stay secure by having security officers at their destination airports. For departing passengers to Israel, they repeat
much of same security process as at Ben Gurion Airport—conducting interviews, profiling,
and assessing the risk of each passenger. At many foreign airports, these agents also
physically screen luggage before handing it off to the regular airport security. El Al, despite being the flag carrier of one
of the most controversial nations in the world, had its last and only hijacking in 1968 and
even this incident resulted in zero deaths. It and the Ben Gurion airport are testaments
to the fact that truly secure security is theoretically possible, but is it possible
worldwide? Here’s the thing about Tel Aviv’s airport—its
not that big. 20 million passengers pass through it each
year making it only as busy as San Diego or Berlin airport. These are not small airports, but they’re
not on the same scale as the world’s largest like JFK, Heathrow, or Dubai. It’s tough to determine if a system like
what Israel has implemented could scale up to be used universally. What’s sure is that certain elements of
the Israeli system would not work—most countries could not justify a system that relies so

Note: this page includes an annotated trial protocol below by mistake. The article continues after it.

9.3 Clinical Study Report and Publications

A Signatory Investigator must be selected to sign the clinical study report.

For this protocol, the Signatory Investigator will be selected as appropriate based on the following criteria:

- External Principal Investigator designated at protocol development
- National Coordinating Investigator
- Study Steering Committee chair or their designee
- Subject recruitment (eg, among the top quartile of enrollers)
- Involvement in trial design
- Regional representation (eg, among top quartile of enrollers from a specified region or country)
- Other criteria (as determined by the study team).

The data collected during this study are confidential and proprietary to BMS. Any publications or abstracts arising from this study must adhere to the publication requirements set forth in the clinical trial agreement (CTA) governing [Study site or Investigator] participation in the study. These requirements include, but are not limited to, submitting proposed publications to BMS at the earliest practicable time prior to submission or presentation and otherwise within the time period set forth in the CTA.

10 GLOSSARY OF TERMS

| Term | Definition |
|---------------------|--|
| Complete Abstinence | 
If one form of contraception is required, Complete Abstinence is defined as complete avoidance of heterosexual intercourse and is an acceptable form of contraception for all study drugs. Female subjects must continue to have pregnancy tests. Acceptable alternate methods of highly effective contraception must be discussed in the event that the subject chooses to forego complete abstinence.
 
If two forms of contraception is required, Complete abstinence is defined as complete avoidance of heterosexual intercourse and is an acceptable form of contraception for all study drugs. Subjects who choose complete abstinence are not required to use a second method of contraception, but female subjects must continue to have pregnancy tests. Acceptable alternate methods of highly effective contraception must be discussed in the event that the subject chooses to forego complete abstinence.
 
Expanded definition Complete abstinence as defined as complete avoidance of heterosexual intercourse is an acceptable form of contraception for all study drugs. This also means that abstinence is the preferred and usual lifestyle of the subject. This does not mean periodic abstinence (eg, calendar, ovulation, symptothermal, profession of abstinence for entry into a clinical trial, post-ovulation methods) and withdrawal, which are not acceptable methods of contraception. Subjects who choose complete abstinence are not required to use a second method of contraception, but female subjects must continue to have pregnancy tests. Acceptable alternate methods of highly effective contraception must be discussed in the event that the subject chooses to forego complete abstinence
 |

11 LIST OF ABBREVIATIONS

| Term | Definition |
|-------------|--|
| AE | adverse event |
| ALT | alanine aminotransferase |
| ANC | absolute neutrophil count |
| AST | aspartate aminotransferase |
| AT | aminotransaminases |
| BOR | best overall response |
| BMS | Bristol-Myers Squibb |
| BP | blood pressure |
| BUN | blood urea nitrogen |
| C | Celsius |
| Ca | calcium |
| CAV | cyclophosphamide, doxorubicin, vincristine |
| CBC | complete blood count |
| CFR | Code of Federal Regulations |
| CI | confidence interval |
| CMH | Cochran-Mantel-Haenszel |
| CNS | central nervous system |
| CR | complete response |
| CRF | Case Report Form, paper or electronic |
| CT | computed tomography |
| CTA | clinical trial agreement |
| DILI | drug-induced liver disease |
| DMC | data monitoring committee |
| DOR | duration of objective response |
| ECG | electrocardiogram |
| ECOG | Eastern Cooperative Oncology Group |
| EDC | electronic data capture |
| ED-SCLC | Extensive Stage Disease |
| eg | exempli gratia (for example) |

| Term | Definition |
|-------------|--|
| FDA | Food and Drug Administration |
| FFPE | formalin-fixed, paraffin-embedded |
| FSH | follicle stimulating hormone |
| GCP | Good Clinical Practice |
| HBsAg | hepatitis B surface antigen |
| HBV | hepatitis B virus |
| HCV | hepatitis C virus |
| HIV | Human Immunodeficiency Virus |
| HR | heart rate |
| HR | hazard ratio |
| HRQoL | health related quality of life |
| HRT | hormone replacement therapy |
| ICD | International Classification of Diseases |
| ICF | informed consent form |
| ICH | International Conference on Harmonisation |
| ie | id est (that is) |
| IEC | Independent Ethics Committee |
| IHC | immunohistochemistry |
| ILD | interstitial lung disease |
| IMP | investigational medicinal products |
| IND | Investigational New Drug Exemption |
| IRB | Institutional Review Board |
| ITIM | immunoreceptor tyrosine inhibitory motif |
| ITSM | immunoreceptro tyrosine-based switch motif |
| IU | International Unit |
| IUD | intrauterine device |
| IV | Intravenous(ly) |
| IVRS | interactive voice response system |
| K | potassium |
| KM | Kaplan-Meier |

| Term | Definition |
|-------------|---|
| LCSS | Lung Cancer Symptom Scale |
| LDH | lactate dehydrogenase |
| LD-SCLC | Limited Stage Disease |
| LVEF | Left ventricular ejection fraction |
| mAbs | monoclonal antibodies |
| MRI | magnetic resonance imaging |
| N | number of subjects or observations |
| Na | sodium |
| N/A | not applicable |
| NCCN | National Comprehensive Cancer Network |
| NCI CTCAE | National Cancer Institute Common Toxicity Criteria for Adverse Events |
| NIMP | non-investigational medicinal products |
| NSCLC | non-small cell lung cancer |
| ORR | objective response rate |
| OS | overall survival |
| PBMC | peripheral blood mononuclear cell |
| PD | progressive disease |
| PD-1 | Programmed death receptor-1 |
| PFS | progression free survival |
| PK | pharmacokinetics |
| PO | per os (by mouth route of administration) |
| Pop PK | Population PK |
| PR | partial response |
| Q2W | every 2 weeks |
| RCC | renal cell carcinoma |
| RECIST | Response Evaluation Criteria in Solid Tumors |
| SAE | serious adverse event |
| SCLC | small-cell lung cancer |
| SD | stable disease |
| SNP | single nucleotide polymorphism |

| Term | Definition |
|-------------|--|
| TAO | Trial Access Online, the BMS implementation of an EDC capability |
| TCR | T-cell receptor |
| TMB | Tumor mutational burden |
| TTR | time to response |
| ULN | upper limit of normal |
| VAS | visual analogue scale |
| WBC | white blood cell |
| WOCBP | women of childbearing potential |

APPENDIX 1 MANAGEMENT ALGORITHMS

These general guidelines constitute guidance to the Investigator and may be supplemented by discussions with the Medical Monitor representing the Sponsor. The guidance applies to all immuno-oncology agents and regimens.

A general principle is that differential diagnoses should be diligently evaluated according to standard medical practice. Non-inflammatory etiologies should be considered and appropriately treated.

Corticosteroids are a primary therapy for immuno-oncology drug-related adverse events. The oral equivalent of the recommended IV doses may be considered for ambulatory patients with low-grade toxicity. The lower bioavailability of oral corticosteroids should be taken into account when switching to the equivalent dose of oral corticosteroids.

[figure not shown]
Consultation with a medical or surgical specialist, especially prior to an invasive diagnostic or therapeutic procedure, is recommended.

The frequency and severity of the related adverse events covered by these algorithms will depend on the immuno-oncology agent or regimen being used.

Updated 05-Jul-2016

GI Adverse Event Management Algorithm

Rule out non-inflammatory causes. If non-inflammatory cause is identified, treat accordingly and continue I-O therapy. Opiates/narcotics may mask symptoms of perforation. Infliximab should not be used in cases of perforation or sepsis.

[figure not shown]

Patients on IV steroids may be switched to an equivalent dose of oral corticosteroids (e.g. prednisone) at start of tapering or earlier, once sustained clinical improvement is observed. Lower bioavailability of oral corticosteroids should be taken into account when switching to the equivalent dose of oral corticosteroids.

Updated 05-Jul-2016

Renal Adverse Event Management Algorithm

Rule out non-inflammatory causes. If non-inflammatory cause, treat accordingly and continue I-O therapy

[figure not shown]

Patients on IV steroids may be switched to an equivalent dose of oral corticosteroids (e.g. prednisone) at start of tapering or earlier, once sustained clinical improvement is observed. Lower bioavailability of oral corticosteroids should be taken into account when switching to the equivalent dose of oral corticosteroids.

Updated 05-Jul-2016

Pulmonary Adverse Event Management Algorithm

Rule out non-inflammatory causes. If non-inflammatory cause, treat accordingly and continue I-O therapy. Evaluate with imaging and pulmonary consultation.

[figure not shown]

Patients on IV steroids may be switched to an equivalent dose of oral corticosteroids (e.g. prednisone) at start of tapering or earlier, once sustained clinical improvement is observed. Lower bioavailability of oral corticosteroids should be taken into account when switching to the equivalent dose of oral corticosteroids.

heavily on racial profiling. In many countries and US states, practices
such as this are simply illegal, but still, airports and countries around the world are
watching Israeli security methods closely. The US has already implemented a system of
security interviews for many international flights to the US however these are generally
conducted by less trained contract workers. Brussels airport, after its terrorist bombing
in 2016, now positions officers trained in behavioral detection at its entrances. Plenty of other airports have sent delegates
to Ben Gurion airport to evaluate their security techniques as well and have quietly made changes
to closer emulate Israel. But few ever stop to question if we even want
an increase in airport security. If it comes at the expense of time, maybe
we don’t. As mentioned, the US has not had a successful
terror attack on an airplane since 9/11. Worldwide, airplane hijackings are now almost
nonexistent, but security has a consequence. In the most direct way, tickets for every
single flight leaving from a US airport include a $5.60 fee that goes towards paying for security. This may n ot be much in the scope of a multi-hundred
dollar flight to Europe or Asia, but if the US ever wants to get to the point where Europe
is of having $10 or $20 budget airline tickets between domestic destinations, this fee has
to go. A study found that the TSA’s average cost
per life saved—how much money it spends to stop one human death—is $667 million. You can certainly say that you can’t put
a price on a human life, but the security that saves these lives costs lives. The plane is empirically the safest way to
travel—its hundreds or thousands of times safer than driving—so stopping people from
flying is in and of itself deadly. Economists found that the increase in airport